In my last blog, I talked about several reasons that it’s a good idea to leave that music player at home when you run. As I promised, I’m here now to talk about another reason:
You won’t be so aware of the sound—and feel—of your own footsteps.
Why does this matter?
Just as you know whether you’re right- or left-handed, you probably also know that one of your feet is very slightly larger than the other. This is your dominant foot. For me it’s my right foot, so when I’m buying any kind of shoes, that foot has to be comfortable in the shoe or it’s no sale.
You may not be aware that you have a dominant leg too. And believe it or not, this is where the listening part comes in. (My thanks to Malcolm Balk for this insight.)
Here’s an experiment you can try:
The next time you run—without the music player—start off at your usual pace, and give a little extra attention to your gait—how you run—and the sound of your footsteps. Most likely, you’ll notice that your dominant foot lands slightly louder and harder than the other one: ONE-two, ONE-two, ONE-two, almost like a march, with the downbeat always on the same foot.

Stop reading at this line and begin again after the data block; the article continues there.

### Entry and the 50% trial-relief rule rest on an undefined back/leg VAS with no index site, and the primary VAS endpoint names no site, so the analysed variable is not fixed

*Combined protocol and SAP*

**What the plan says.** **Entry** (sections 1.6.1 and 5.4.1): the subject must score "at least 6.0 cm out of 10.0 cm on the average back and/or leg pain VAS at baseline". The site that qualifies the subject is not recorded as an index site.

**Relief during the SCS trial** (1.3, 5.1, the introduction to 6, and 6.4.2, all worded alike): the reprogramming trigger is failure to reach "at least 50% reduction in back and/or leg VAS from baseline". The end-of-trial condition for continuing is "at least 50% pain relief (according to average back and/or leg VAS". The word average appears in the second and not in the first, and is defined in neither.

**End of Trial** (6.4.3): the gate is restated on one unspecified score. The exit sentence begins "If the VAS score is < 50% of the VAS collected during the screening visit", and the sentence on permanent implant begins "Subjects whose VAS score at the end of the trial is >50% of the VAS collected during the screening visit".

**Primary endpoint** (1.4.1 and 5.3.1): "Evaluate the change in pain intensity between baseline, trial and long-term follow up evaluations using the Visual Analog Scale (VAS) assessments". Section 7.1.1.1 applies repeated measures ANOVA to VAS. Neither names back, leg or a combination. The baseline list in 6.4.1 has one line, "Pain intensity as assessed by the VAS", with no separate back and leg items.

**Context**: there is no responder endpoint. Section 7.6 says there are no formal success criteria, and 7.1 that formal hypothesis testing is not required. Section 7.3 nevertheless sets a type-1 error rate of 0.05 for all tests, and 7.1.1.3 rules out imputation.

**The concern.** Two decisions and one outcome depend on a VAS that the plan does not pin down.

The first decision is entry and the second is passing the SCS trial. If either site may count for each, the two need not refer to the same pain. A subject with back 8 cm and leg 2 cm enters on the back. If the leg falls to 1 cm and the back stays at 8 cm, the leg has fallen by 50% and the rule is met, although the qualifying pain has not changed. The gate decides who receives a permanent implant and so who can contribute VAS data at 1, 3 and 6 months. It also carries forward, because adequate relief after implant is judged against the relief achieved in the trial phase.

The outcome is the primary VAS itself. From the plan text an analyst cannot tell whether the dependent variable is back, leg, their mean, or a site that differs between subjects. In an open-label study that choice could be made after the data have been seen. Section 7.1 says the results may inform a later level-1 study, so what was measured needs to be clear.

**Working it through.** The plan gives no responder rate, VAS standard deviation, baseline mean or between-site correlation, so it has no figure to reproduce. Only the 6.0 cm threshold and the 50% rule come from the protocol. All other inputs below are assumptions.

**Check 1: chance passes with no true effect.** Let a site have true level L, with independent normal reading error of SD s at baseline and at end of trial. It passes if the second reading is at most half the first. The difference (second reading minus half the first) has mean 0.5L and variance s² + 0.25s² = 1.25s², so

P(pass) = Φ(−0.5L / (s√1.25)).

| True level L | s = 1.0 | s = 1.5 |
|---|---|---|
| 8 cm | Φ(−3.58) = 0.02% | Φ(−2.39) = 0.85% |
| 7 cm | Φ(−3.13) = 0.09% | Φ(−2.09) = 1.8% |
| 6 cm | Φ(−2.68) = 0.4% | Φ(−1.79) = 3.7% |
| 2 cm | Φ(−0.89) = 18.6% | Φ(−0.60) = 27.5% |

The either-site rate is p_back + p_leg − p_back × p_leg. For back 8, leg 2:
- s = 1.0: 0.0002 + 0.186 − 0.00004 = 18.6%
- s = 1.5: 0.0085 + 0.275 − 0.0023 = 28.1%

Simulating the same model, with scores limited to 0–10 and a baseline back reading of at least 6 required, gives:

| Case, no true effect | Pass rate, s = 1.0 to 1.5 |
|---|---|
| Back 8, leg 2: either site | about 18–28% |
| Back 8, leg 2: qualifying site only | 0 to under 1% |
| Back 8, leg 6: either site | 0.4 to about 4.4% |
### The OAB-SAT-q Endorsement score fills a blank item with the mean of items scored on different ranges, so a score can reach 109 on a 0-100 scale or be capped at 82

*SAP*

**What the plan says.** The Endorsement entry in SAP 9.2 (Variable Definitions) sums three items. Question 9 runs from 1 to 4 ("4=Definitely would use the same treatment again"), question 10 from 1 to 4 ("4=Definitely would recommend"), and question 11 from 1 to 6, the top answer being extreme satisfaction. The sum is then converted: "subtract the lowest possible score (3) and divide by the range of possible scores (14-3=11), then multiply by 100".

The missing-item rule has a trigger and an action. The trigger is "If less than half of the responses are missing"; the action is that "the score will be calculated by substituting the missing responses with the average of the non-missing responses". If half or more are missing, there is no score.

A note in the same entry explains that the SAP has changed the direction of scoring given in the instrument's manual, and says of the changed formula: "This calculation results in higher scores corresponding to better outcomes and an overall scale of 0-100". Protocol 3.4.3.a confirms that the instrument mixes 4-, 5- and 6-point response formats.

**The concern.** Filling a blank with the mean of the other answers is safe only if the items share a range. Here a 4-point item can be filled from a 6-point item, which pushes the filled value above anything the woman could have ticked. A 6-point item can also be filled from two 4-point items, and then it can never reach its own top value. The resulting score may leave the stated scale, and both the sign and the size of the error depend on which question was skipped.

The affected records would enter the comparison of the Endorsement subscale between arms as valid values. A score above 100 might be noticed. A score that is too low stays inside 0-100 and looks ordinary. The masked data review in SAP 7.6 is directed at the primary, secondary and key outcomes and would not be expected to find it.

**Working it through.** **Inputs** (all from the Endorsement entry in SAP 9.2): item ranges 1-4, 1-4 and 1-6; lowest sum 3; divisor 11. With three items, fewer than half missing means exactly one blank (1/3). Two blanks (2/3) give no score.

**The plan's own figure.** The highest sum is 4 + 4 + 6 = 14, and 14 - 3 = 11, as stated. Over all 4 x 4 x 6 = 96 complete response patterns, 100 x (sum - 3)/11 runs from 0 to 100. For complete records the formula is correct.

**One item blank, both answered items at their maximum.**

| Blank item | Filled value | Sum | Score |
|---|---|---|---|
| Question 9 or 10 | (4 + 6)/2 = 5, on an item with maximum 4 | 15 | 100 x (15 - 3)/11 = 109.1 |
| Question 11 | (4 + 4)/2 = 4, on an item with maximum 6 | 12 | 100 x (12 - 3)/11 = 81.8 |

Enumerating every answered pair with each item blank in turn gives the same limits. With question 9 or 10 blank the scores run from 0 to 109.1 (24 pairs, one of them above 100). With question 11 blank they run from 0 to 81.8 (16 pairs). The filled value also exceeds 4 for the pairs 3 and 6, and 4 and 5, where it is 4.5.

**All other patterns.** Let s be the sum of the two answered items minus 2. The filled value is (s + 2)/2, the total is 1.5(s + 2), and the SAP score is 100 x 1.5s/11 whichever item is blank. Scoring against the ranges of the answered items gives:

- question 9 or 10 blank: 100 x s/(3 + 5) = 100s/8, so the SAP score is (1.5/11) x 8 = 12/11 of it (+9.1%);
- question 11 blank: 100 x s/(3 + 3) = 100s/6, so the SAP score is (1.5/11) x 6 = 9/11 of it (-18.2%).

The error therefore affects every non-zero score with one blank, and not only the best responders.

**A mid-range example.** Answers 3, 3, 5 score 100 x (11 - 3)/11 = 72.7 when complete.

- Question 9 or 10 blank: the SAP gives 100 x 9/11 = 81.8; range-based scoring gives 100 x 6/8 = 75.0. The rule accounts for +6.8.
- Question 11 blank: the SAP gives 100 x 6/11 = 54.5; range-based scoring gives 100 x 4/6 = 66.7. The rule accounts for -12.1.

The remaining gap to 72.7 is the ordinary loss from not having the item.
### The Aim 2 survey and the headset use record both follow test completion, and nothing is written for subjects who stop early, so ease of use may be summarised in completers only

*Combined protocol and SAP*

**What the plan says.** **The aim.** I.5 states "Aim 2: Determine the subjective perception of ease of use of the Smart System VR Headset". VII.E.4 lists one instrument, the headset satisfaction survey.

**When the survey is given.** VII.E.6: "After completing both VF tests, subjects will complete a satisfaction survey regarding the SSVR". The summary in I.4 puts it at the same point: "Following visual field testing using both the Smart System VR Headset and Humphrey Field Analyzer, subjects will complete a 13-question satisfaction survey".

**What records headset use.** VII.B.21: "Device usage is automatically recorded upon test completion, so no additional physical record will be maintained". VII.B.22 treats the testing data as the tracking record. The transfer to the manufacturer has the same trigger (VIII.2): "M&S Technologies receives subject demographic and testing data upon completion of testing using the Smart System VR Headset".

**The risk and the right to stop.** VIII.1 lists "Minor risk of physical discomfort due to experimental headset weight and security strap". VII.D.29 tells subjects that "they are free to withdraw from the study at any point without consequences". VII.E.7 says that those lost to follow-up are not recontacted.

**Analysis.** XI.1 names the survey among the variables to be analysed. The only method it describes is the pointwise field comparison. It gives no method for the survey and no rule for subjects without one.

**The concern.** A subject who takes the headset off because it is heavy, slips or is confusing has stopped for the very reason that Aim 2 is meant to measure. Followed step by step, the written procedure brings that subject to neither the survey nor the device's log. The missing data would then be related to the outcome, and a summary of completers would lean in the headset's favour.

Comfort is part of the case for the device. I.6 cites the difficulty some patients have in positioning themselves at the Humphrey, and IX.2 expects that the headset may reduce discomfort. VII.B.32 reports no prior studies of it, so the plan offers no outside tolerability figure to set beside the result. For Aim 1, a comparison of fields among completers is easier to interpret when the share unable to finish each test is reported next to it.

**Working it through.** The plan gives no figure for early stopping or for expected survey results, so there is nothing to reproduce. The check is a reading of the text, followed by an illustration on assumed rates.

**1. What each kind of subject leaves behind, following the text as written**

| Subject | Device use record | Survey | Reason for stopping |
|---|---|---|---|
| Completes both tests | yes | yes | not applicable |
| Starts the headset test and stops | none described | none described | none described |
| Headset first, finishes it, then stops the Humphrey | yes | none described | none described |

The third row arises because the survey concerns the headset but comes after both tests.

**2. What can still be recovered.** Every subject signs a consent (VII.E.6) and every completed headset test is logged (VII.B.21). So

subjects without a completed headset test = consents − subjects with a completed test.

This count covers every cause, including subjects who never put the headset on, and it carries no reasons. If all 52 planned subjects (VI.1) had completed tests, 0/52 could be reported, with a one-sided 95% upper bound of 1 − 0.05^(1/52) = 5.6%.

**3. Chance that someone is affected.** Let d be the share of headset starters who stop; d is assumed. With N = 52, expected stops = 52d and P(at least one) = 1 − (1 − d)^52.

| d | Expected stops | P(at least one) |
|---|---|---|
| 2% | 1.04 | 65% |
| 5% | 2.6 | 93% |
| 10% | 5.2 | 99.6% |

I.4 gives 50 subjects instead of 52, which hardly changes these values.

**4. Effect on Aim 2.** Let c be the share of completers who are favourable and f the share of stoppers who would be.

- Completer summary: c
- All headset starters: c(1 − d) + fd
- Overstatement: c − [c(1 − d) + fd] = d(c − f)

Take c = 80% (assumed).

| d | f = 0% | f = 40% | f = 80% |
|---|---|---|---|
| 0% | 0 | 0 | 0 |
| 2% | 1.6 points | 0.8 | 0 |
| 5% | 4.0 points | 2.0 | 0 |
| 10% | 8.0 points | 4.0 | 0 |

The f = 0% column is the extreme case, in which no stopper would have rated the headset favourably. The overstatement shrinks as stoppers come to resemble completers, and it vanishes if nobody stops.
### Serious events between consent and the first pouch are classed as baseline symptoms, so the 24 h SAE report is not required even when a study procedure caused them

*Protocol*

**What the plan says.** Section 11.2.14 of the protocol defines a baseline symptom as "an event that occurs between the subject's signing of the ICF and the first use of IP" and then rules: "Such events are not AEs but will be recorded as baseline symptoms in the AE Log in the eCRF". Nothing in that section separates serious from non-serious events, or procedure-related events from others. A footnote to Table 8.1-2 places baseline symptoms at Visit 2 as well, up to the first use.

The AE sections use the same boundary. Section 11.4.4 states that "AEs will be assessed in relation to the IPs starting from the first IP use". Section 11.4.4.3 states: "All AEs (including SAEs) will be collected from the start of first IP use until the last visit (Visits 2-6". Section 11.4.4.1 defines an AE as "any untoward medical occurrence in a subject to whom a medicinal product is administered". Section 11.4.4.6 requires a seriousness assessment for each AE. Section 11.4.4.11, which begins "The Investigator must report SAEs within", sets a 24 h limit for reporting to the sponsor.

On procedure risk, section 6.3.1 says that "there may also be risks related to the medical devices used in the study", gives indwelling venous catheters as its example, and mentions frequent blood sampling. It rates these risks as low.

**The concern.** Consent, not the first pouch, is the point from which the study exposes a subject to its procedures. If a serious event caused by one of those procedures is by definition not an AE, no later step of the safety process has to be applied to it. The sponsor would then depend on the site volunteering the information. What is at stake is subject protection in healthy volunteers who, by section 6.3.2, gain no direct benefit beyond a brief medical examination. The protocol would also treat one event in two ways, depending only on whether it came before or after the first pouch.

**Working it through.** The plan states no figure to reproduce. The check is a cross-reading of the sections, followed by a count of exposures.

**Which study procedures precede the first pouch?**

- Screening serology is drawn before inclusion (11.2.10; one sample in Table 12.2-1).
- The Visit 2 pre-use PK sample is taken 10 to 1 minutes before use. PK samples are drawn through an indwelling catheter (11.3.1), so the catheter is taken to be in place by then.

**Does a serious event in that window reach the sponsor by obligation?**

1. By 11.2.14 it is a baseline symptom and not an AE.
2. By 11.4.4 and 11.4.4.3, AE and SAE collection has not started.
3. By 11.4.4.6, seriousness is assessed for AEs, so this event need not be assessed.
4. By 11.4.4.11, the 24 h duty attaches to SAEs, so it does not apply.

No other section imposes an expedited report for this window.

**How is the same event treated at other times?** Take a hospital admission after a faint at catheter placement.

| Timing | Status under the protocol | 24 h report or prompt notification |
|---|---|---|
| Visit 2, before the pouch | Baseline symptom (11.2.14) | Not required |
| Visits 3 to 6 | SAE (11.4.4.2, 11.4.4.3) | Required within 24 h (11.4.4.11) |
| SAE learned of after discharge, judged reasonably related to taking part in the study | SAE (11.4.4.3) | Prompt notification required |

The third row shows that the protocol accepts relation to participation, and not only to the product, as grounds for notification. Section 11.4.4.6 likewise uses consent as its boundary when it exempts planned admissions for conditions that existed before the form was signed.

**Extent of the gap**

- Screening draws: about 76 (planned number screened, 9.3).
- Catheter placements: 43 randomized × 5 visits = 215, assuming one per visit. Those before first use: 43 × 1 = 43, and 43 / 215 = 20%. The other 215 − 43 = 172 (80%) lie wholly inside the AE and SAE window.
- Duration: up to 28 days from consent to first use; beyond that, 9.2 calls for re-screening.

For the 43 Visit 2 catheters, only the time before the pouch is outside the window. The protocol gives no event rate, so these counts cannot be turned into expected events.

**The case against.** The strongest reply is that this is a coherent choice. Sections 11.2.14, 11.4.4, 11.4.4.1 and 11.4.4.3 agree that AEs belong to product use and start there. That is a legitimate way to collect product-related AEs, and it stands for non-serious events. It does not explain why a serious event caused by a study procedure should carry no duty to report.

If you have trouble figuring out which is your dominant foot, try running on a treadmill—you should be able to hear it pretty easily.
This ONE-two, ONE-two goes on for however long your run is, 3 miles or 20 miles. It also puts a lot of uneven, unnecessary stress on your feet, legs, and back. That hurts!
You might ask, “How can I help how I run? It’s just my natural gait.” Actually, you can help your legs and feet—by using your ears and your sense of rhythm.
We humans are creatures of habit. This is one reason that rhythm is so important to us. A steady beat can be very reassuring, in music, dancing, walking, or running. But it can also get to be too much of a habit if we don’t shake things up now and then.
So instead of that old ONE-two, ONE-two, ONE-two march, try this instead:
ONE-two-three, ONE-two-three, ONE-two-three . . . .
Since we have only two feet, this triple rhythm means that the stress falls on alternate feet: RIGHT-left-right, LEFT-right-left, and so on. This might take a bit of getting used to, but I urge you to give it a try. Once you get used to it, see if you can ease your shoulders into settling down, too. It might even make those long runs more interesting.
Do I hear a waltz?